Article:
Previous sequencing projects have focused on mapping specific genes or sets of genes known to be involved in cancer — the BRCA genes in breast cancer, for example. But the latest data set provides a complete look at the entirety of genes in a cancer cell, as well as how active those genes are in pumping out their respective proteins, which can include enzymes, signaling molecules and other agents that cancer cells rely upon to survive. Having information on all of the genes that may be involved in contributing to a breast cancer, for example, could lead researchers to identify new genes and new pathways that they hadn’t discovered before. The more complete set of genetic mutations could also yield clues as to which cancer cells might respond better to certain drug treatments.
“I think this is a wonderful addition to a very powerful data set,” says Dr. Gordon Mills, co-director of the Institute for Personalized Cancer Therapy at MD Anderson Cancer Center, who was not involved in the research. “This is a necessary and important step forward, but it needs to be looked at as a step forward in a process that we need to have complemented by many other emerging technologies.”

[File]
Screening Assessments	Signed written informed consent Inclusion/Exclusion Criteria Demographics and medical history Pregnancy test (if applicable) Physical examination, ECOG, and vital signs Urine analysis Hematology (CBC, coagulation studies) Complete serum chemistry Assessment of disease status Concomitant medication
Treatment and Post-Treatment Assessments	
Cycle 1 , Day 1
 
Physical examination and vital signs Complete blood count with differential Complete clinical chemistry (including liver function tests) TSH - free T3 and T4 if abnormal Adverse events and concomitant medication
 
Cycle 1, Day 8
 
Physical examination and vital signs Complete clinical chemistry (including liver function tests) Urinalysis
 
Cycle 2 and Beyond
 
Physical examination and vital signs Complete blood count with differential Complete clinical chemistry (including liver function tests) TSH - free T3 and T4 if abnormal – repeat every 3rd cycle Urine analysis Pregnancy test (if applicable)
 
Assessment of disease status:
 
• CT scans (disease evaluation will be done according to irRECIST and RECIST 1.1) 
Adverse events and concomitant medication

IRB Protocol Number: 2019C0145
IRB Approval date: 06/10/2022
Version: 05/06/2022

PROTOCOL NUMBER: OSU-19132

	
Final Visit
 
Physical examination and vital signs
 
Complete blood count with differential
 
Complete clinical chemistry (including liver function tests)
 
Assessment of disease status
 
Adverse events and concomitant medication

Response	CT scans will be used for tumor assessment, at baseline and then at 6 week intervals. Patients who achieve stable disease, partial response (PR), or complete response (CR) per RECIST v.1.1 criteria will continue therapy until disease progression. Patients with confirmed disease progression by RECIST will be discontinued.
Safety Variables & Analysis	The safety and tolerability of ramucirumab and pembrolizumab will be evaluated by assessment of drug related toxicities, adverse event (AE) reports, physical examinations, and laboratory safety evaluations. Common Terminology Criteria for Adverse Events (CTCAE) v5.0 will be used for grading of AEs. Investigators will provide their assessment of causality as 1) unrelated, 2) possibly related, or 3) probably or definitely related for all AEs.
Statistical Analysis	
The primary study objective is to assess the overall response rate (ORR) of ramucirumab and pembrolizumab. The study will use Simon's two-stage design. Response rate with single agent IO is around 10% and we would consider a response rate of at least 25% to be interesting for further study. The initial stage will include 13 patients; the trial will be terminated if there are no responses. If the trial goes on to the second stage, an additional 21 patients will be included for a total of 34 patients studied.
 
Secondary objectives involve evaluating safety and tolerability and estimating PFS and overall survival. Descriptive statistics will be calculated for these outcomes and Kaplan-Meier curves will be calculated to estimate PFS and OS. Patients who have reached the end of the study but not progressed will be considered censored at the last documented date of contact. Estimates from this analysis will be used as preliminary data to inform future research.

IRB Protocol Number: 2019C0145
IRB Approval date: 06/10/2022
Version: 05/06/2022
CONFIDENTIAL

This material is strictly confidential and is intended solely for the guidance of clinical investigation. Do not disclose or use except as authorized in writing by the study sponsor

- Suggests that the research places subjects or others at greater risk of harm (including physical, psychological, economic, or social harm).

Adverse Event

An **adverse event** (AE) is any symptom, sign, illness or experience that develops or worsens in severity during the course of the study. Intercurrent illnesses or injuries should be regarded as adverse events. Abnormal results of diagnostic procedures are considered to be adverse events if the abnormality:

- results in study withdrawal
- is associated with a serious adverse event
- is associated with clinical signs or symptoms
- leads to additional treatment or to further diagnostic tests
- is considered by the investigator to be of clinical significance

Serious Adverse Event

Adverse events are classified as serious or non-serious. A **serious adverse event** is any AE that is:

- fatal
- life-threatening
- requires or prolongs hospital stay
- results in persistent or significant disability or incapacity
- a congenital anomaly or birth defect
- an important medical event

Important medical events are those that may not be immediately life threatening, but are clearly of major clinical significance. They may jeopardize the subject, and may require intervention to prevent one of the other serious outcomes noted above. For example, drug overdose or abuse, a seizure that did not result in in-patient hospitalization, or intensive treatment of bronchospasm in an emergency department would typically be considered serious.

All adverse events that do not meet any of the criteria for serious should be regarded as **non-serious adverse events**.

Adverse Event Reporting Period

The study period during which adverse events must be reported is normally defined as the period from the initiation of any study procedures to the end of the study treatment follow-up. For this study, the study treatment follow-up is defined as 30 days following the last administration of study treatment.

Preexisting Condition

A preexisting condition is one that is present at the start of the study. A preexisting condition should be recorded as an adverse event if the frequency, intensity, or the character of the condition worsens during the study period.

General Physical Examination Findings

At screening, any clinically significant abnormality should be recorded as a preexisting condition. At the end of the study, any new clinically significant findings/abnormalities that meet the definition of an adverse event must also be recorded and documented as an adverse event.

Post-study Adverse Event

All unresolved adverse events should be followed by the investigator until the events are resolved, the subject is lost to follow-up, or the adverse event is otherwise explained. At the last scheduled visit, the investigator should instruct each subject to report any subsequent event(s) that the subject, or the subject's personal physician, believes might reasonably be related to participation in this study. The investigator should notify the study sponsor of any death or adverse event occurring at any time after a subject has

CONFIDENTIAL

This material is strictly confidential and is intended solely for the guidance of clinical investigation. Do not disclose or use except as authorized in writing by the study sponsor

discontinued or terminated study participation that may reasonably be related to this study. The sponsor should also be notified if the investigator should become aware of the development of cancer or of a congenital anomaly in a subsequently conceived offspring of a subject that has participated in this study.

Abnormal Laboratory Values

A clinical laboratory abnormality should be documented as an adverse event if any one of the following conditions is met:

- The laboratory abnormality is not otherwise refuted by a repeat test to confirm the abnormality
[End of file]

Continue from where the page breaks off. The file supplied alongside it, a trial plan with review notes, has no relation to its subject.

The main issue is that Pommier’s team sequenced a relatively small set of cancer-cell lines, which may not represent the breadth of ways that specific cancers like those in the breast, prostate and lung can develop. Matching genetic mutations to the right drugs that might combat them, says Dr. Todd Golub, chief scientific officer at the Broad Institute of the Massachusetts Institute of Technology and Harvard University and investigator at the Dana-Farber Cancer Institute, “is kind of like a cube. There are three dimensions — one dimension is the cell line, with the number of cell lines reflecting the diversity of the disease. Another dimension involves the genetic features of the tumor such as what the mutations are, which genes are turned on and which proteins are turned on. The third dimension includes what drugs are these cell lines sensitive to.”